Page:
Public interest disclosure assessment resources
Assessing Public Interest Disclosures
To assess whether a matter amounts to a Public Interest Disclosure (PID) under the Public Interest Disclosure Act 2010 (the PID Act) a public sector entity needs to decide if it meets all of the following elements:
- an appropriate disclosure
- of public interest information
- made to a proper authority.
The Public Interest Disclosure Assessment Guide (PDF 238.4KB) has been designed as a step by step checklist to help entities make a decision as to whether information meets the tests to be assessed as a PID. The checklist can also form a record of the entity’s decision-making process.
Assessing the risk of reprisal
In order to comply with the requirements of the Public Interest Disclosure Act 2010 (PID Act) and the Public Interest Disclosure Standard No. 2/2019 – Assessing, Investigating and Dealing with Public Interest Disclosures (PID Standard 2/2019), (PDF 169.4KB) an assessment of the risk of reprisal must be completed as soon as practicable after assessing that a matter is a PID.
A risk assessment should also be conducted before referring a PID to another public sector entity. Section 31(3) of the PID Act provides that a PID must not be referred to another public sector entity if there is ‘an unacceptable risk that a reprisal would happen because of the referral.
The guide has been designed by the Office of the Queensland Ombudsman to assist public sector entities in assessing and managing reprisal risk to parties that are involved in a PID:
Any reasonable risk assessment strategy, such as AS/NZS ISO 31000:2009 Risk Management – Principles and guidelines, or Queensland Treasury’s ‘A Guide to Risk Management’, may be used.
What is reprisal?
A reprisal causes detriment to another person. The PID Act defines detriment to include:
- personal injury or prejudice to safety
- property damage or loss
- intimidation or harassment
- adverse discrimination, disadvantage or adverse treatment about career, profession, employment, trade or business
- financial loss
- damage to reputation, including, for example, personal, professional or business reputation.
Who should a risk assessment be conducted for?
The protection against reprisal at section 40 of the PID Act is broad, so consider conducting a risk assessment for:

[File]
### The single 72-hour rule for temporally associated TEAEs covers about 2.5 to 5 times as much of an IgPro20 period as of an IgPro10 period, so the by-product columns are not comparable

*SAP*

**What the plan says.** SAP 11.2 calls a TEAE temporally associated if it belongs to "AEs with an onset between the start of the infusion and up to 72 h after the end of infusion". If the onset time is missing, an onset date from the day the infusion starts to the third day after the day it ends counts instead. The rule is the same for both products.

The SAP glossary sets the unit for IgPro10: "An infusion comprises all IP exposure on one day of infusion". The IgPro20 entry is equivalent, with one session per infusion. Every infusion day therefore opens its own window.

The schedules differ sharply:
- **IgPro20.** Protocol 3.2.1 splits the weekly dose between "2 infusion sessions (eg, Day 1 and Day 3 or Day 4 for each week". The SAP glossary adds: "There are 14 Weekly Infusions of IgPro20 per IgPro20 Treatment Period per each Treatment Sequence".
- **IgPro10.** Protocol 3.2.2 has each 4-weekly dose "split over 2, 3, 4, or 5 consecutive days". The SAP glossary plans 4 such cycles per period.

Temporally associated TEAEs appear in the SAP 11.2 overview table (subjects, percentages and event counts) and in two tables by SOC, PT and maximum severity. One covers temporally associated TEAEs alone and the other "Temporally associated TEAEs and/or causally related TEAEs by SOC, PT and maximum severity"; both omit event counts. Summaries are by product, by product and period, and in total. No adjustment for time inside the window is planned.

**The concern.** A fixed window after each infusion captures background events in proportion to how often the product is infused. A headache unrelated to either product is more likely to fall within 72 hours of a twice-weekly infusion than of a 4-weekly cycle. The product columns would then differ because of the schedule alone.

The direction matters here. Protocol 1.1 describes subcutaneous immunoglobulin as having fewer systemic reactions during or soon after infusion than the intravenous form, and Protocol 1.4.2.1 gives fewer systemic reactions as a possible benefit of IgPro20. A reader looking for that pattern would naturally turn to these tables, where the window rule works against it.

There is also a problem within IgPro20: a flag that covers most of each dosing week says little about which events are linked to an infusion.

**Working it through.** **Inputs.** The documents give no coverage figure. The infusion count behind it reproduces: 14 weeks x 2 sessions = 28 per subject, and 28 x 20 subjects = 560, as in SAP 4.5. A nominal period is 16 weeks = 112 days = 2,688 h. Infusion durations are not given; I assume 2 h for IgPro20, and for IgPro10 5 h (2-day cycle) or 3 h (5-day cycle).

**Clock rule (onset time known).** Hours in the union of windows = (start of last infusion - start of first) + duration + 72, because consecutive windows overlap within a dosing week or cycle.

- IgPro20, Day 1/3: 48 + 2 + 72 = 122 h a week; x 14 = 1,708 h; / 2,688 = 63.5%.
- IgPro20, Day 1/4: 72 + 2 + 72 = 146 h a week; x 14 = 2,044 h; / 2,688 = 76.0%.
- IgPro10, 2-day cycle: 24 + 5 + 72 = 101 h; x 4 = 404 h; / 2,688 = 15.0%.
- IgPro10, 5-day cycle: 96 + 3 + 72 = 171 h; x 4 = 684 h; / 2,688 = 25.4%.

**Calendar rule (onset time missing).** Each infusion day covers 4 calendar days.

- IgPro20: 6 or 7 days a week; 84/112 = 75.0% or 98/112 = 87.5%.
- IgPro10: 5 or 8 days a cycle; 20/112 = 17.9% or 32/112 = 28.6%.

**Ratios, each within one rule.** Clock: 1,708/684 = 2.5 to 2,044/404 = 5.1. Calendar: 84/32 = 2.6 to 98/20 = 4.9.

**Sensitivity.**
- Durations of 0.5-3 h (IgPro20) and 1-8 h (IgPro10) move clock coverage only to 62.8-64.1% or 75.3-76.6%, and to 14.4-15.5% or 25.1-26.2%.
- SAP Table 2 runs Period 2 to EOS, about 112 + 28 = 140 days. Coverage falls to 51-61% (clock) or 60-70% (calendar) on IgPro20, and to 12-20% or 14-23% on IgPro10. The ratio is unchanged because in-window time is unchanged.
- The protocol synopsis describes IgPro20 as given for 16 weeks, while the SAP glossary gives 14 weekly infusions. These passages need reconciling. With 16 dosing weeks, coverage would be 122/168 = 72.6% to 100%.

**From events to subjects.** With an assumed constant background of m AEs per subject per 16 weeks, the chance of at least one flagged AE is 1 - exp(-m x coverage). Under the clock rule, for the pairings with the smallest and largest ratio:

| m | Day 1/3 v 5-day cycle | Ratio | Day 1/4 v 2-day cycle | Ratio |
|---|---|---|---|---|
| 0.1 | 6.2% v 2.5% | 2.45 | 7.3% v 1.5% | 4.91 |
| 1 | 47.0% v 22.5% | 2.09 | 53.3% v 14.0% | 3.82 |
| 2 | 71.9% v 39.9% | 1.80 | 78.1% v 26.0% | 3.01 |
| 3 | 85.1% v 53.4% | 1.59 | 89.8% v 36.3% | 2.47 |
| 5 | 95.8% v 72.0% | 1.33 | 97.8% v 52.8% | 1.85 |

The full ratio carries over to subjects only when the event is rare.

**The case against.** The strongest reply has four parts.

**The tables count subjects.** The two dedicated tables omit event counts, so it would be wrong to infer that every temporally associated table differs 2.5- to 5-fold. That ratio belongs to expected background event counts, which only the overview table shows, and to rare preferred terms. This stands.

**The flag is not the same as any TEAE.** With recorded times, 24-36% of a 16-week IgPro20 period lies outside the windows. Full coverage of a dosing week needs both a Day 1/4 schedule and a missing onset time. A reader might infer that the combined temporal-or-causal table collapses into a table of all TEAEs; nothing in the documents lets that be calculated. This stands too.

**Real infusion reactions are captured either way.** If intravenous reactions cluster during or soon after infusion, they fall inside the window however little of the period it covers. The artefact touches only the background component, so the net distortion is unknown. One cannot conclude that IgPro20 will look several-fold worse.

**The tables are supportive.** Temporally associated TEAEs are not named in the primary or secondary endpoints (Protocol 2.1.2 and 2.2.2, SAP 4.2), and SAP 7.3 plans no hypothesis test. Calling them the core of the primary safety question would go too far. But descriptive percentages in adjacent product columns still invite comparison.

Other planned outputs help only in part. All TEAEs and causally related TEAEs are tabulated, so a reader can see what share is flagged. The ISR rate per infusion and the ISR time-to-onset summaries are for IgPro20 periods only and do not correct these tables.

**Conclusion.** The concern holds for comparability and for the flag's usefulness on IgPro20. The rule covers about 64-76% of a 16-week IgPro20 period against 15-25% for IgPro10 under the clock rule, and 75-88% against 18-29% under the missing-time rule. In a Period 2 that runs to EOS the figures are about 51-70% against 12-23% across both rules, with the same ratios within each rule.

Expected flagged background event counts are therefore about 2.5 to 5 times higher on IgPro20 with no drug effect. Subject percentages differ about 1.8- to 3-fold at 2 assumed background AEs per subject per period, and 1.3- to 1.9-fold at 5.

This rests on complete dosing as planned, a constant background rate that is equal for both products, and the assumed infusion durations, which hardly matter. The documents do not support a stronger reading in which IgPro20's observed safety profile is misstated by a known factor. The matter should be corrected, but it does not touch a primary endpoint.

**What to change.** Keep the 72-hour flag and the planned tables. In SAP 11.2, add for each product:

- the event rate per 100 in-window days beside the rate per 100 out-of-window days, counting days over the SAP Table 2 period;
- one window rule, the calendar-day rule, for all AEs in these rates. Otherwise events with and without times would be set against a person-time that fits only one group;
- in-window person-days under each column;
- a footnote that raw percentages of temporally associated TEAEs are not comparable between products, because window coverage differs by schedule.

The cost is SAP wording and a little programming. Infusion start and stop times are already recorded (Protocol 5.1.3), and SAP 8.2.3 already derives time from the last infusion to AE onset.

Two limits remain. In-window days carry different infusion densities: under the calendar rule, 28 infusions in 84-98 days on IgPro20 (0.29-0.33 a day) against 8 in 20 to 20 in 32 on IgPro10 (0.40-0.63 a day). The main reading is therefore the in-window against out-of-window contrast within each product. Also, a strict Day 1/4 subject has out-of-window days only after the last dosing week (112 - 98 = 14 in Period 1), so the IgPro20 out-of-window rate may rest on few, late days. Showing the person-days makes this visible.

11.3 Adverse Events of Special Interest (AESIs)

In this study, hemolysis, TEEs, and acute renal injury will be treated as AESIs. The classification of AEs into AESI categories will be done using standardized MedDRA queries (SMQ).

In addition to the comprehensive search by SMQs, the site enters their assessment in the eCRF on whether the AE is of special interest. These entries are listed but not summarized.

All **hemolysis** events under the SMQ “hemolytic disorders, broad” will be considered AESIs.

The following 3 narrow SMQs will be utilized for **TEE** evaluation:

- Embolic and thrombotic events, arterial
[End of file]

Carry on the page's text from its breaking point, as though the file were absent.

- the discloser
- witnesses or others who help with the investigation of the PID
- anyone who could be mistakenly assumed to be the discloser.
What is the risk assessment process?
The risk assessment process includes:
- establishing the context – identify which party to the PID the risk assessment needs to be conducted for. Every organisation is different and risk assessment and risk management should be considered within the local context.
- assessing the risk – what are the possible risks? What harms could result? What would be the consequences if those harms occurred? What is the likelihood of those harms arising?
- managing the risk – what strategies can be implemented to eliminate, minimise or manage the risks to parties involved in the PID?
- monitoring and reviewing the risk management plan – the risk assessment should be reviewed on a regular basis, and the risk management plan amended as required until the management of the PID is finalised.
The officer conducting the risk assessment should consult with the discloser (or other affected party) where possible to assist in completing the risk assessment, and, where appropriate, inform the development of a risk management plan.
The risk assessment and risk management plan must be appropriately documented. Analysing the findings of risk assessments may contribute to improved PID management practice within the entity as well as inform reviews of the entity’s PID procedure and PID management plan.